Coefficients of Induction for Two Circuits 17. (26) In the electromagnetic field the values of L M N depend on the distribution of the magnetic effects due to the two circuits and this distribution depends only on the form and relative position of the circuits. Hence L M N are quantities depending on the form and relative position of the circuits and are subject to variation <s>when<\s> with the motion of the conductors It will be presently seen that L, M, N are geometrical quantities of the nature of lines, that is, of one dimension in space L depends on the form of the first conductor which we shall call A N on that of the second, which we shall call B, and M on the relative position of A & B (27) Let [xi] be the electromotive force acting on A <s>and<\s> x the strength of the current and R the resistance, then Rx will be the resisting force. In steady currents the electromotive force just balances the resisting force, but in variable currents the resultant force [xi] - Rx is expended in increasing the “electromagnetic momentum” using the word momentum merely to express that which is generated by a force acting during a certain time, that is, a velocity existing in a body. In the case of electric currents, the force in action is not ordinary mechanical force, at least we are not as yet able to measure it as common force, but we call it electromotive force and the body moved is not merely the electricity in the conductor but something outside the conductor capable of being affected by other conductors in the neighbourhood carrying currents. In this it resembles rather the reduced momentum of a driving point of a machine as influenced by its mechanical connexions, than that of a simple moving body like a cannon ball or water in a tube.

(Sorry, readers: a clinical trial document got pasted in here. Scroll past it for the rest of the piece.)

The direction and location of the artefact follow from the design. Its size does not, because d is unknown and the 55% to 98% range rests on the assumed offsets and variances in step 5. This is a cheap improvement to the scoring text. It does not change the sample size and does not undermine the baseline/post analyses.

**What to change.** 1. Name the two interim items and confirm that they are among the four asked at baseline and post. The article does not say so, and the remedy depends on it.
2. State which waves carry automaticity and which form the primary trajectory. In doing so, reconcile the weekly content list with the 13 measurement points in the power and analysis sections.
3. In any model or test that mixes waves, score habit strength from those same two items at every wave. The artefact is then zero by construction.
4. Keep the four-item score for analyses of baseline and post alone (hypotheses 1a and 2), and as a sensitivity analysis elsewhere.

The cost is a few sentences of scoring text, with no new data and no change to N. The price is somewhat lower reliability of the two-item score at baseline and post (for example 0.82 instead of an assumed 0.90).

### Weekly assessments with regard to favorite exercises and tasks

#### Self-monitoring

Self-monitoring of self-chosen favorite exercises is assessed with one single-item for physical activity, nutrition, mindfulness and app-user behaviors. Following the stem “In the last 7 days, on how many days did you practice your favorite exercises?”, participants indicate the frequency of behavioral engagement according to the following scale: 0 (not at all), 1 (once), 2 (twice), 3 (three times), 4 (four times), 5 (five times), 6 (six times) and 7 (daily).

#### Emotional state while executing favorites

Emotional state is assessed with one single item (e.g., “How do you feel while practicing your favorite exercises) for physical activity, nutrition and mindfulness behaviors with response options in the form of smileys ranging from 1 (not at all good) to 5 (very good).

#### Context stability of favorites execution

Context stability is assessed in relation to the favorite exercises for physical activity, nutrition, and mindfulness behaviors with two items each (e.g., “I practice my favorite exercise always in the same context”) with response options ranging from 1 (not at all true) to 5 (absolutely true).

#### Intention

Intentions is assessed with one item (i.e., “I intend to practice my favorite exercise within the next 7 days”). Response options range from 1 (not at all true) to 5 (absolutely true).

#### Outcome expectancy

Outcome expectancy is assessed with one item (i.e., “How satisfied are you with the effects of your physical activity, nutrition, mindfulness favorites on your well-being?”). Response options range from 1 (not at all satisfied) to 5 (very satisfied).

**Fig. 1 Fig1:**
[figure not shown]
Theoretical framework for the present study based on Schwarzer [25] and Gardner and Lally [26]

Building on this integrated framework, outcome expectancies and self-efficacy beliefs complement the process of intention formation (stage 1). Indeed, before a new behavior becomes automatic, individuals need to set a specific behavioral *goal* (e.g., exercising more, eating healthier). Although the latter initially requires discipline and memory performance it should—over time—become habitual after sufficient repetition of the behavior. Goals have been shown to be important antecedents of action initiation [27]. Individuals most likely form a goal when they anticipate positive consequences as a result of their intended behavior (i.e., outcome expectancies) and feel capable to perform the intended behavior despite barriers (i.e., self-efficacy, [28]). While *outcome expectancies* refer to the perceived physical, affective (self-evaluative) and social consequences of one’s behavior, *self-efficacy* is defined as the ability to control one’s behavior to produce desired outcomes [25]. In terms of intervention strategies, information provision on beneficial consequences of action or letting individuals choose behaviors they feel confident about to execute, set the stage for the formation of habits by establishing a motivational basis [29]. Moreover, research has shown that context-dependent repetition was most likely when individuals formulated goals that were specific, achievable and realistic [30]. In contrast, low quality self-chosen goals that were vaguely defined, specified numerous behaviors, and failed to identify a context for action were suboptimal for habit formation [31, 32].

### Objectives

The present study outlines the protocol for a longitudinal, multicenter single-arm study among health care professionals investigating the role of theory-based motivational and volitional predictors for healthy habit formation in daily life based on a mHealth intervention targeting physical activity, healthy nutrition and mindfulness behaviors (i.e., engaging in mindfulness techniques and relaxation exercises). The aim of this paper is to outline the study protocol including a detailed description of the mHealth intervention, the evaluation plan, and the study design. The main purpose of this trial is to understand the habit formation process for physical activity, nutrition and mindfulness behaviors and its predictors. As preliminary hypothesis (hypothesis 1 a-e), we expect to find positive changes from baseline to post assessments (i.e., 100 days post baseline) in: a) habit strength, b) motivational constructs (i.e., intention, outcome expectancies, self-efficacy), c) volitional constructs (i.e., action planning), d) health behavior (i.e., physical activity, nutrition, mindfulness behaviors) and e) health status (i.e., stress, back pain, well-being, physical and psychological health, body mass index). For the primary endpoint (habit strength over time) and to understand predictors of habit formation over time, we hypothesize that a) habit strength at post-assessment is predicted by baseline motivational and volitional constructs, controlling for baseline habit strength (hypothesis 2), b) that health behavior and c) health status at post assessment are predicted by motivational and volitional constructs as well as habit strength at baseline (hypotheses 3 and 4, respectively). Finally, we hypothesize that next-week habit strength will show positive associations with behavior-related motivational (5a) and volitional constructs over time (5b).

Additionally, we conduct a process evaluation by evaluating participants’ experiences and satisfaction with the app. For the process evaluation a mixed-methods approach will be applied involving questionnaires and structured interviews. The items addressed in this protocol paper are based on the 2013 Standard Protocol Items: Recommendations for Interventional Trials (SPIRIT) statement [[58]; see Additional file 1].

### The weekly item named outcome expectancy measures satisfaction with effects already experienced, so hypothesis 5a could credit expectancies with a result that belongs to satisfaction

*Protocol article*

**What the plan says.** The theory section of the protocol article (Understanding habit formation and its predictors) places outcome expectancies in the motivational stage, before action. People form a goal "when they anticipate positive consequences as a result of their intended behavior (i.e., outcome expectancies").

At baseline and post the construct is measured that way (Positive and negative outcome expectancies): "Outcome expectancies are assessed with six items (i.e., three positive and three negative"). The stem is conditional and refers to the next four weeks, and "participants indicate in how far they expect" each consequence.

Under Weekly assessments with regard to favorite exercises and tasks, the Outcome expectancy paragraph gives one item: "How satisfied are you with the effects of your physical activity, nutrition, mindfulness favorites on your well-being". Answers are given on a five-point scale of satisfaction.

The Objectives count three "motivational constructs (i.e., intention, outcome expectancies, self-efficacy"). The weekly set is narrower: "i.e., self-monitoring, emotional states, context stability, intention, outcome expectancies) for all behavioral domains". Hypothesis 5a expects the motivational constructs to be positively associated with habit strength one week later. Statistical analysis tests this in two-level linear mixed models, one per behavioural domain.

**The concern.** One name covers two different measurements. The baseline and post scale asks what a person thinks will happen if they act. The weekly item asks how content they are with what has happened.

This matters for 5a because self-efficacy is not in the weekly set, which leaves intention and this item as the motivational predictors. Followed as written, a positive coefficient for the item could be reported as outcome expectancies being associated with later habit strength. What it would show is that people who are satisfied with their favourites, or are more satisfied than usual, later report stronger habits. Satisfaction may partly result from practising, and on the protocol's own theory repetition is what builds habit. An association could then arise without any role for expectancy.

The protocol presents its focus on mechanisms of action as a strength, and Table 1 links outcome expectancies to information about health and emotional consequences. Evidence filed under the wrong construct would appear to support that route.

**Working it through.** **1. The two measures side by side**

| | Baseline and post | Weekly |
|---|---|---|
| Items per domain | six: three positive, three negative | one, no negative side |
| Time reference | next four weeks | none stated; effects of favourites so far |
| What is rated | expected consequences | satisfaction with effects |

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J. C. Maxwell’s, ‘Dynamical theory of the electromagnetic field’, 1864. From The Royal Society, PT/72/7
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